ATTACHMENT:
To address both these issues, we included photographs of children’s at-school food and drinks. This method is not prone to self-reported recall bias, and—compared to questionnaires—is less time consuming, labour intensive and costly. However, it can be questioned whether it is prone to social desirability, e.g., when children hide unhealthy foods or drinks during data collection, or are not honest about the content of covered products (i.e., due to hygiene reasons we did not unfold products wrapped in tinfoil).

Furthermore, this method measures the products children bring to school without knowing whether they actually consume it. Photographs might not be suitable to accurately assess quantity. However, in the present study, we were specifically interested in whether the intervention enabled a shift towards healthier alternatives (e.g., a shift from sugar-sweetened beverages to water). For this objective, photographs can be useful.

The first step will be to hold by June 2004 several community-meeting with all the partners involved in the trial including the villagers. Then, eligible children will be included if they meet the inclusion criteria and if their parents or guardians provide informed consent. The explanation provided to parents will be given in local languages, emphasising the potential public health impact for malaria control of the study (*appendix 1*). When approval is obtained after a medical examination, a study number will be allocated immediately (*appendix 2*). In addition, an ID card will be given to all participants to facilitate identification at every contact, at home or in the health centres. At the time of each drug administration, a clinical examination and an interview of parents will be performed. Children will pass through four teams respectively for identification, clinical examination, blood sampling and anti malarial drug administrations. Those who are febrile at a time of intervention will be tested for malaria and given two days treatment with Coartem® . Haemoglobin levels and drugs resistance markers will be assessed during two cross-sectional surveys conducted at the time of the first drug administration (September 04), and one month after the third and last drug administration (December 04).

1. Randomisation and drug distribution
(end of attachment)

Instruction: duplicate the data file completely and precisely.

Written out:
To address both these issues, we included photographs of children’s at-school food and drinks. This method is not prone to self-reported recall bias, and—compared to questionnaires—is less time consuming, labour intensive and costly. However, it can be questioned whether it is prone to social desirability, e.g., when children hide unhealthy foods or drinks during data collection, or are not honest about the content of covered products (i.e., due to hygiene reasons we did not unfold products wrapped in tinfoil).

Furthermore, this method measures the products children bring to school without knowing whether they actually consume it. Photographs might not be suitable to accurately assess quantity. However, in the present study, we were specifically interested in whether the intervention enabled a shift towards healthier alternatives (e.g., a shift from sugar-sweetened beverages to water). For this objective, photographs can be useful.

The first step will be to hold by June 2004 several community-meeting with all the partners involved in the trial including the villagers. Then, eligible children will be included if they meet the inclusion criteria and if their parents or guardians provide informed consent. The explanation provided to parents will be given in local languages, emphasising the potential public health impact for malaria control of the study (*appendix 1*). When approval is obtained after a medical examination, a study number will be allocated immediately (*appendix 2*). In addition, an ID card will be given to all participants to facilitate identification at every contact, at home or in the health centres. At the time of each drug administration, a clinical examination and an interview of parents will be performed. Children will pass through four teams respectively for identification, clinical examination, blood sampling and anti malarial drug administrations. Those who are febrile at a time of intervention will be tested for malaria and given two days treatment with Coartem® . Haemoglobin levels and drugs resistance markers will be assessed during two cross-sectional surveys conducted at the time of the first drug administration (September 04), and one month after the third and last drug administration (December 04).

1. Randomisation and drug distribution